On April 7, 2014, the Bureau de décision et de
révision (BDR), which is the administrative tribunal
that has jurisdiction under the Québec Securities
Act, dismissed a claim by the Autorité des
marchés financiers (AMF) for an administrative penalty
of $15,000 against Jean Lamarre, a member of the board of directors
of Pebercan Inc. at the time of the events at
The AMF accused the director of having contravened section 188
of the Québec Securities Act by communicating
privileged information to Véronique Jallabert regarding
Pebercan Inc., the reporting issuer.
Section 188 of the Québec Securities Act
provides, among other things, that the insider cannot communicate
to any person information that is likely to influence the decision
of a reasonable investor. In this case, the AMF alleged that Mr.
Lamarre had communicated to Mrs. Jallabert that "things were
not going well for Pebercan Inc."
An interesting fact of this case is that Mrs. Jallabert had,
prior to the hearing before the BDR, pleaded guilty to
quasi-criminal charges laid by the AMF before the Court of
Québec for having traded in Pebercan Inc.'s stock with
While keeping in mind the principles elaborated by the Ontario
Superior Court2 and the Ontario
Securities Commission3 regarding the
insider tipping restrictions in the Rankin case, the BDR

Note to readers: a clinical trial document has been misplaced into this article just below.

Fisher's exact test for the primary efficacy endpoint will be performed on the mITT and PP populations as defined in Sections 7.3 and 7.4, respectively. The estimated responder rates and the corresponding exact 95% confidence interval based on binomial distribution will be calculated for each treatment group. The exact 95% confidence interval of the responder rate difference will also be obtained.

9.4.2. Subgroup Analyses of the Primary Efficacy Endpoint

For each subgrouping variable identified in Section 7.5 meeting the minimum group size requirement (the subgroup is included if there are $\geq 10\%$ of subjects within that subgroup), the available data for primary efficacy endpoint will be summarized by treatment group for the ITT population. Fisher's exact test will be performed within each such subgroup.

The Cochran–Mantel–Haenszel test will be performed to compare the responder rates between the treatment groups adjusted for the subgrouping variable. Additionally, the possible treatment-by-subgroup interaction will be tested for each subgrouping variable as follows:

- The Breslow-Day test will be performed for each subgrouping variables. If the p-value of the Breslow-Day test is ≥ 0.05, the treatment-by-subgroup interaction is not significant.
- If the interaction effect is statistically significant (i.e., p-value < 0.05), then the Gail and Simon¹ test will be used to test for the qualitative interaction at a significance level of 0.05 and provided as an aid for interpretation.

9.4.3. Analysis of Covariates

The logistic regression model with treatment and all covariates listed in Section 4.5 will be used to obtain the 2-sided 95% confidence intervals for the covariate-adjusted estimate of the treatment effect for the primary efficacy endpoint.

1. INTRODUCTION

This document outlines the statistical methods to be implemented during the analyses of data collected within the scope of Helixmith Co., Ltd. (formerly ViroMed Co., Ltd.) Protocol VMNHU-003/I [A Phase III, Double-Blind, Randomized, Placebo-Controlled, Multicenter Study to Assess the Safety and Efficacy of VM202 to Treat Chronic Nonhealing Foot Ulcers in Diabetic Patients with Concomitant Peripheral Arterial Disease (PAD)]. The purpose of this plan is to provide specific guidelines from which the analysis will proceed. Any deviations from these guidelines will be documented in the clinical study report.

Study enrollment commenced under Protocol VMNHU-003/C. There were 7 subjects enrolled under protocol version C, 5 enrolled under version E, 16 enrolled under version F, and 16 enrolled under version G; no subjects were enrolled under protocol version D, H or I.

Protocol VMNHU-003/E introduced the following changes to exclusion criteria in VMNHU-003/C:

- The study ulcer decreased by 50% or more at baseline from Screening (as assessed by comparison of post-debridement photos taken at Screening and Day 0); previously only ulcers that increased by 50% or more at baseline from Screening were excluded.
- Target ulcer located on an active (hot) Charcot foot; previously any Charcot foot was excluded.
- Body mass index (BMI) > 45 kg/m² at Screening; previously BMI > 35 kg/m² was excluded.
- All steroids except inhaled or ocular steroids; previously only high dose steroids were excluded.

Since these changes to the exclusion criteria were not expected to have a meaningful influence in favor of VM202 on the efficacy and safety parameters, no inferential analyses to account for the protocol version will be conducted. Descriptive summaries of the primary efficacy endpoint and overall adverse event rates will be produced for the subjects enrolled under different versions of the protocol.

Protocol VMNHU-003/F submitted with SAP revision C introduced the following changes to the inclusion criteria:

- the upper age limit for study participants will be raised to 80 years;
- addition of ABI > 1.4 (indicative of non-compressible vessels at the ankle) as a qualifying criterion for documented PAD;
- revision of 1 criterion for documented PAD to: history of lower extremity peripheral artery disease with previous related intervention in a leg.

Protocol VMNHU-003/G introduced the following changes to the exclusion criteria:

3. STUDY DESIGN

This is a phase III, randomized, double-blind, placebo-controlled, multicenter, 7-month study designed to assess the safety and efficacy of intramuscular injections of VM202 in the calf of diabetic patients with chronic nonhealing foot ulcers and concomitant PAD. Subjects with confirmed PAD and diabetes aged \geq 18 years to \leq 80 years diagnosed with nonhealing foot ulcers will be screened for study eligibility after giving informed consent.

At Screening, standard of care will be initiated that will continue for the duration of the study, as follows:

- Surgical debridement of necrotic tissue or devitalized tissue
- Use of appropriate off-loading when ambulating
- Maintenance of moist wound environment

considered that the AMF did not demonstrate that Jean Lamarre had
contravened section 188 of the Québec Securities
Act by communicating privileged information to
Véronique Jallabert, since, among other things, the
information he communicated – that is, that things were not
going well for Pebercan Inc. – was not clear enough and was
too uncertain to be characterized as privileged information
according to the Québec Securities Act.
Furthermore, the fact that things were not going well at
Pebercan Inc. was, according to the BDR, information known
to the public at the time Mr. Lamarre communicated it to Mrs.
Finally, the fact that Mrs. Jallabert had pleaded guilty to
quasi-criminal charges for having illegally used privileged
information did not prove, according to the BDR, that it was Jean
Lamarre who had transmitted the information to her. The BDR further
added that, in the circumstances of this case, one must keep from
transforming a trivial comment into privileged information.
1 Autorité des marchés financiers v.
Jean Lamarre, 2014 QCBDR 29.
2 R. v. Rankin, 2006 CanLII 49283
3 In the Matter of Andrew Stuart Netherwood
Rankin (2008), 31 OSCB 3303.
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Under the Income Tax Act, the Employment Insurance Act, and the Excise Tax Act, a director of a corporation is jointly and severally liable for a corporation's failure to deduct and remit source deductions or GST.
Under the Income Tax Act, the Employment Insurance Act, the Canada Pension Plan Act and the Excise Tax Act, a director of a corporation is jointly and severally liable for a corporation's failure to deduct and remit source deductions.
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